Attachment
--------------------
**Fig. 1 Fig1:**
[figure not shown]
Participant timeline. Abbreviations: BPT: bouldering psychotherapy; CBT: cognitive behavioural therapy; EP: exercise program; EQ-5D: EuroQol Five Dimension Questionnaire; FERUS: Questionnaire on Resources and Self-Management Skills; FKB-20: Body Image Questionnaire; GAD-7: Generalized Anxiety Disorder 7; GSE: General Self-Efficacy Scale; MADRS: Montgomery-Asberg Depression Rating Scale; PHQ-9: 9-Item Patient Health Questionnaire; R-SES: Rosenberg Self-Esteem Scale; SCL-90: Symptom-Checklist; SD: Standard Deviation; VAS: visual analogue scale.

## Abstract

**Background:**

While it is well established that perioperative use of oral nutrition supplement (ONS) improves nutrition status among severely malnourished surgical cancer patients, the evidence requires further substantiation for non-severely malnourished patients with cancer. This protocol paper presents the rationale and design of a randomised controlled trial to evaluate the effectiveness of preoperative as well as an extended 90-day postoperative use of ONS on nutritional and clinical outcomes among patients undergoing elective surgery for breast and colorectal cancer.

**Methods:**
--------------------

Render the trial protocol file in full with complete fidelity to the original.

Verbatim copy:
**Fig. 1 Fig1:**
[figure not shown]
Participant timeline. Abbreviations: BPT: bouldering psychotherapy; CBT: cognitive behavioural therapy; EP: exercise program; EQ-5D: EuroQol Five Dimension Questionnaire; FERUS: Questionnaire on Resources and Self-Management Skills; FKB-20: Body Image Questionnaire; GAD-7: Generalized Anxiety Disorder 7; GSE: General Self-Efficacy Scale; MADRS: Montgomery-Asberg Depression Rating Scale; PHQ-9: 9-Item Patient Health Questionnaire; R-SES: Rosenberg Self-Esteem Scale; SCL-90: Symptom-Checklist; SD: Standard Deviation; VAS: visual analogue scale.

## Abstract

**Background:**

While it is well established that perioperative use of oral nutrition supplement (ONS) improves nutrition status among severely malnourished surgical cancer patients, the evidence requires further substantiation for non-severely malnourished patients with cancer. This protocol paper presents the rationale and design of a randomised controlled trial to evaluate the effectiveness of preoperative as well as an extended 90-day postoperative use of ONS on nutritional and clinical outcomes among patients undergoing elective surgery for breast and colorectal cancer.

**Methods:**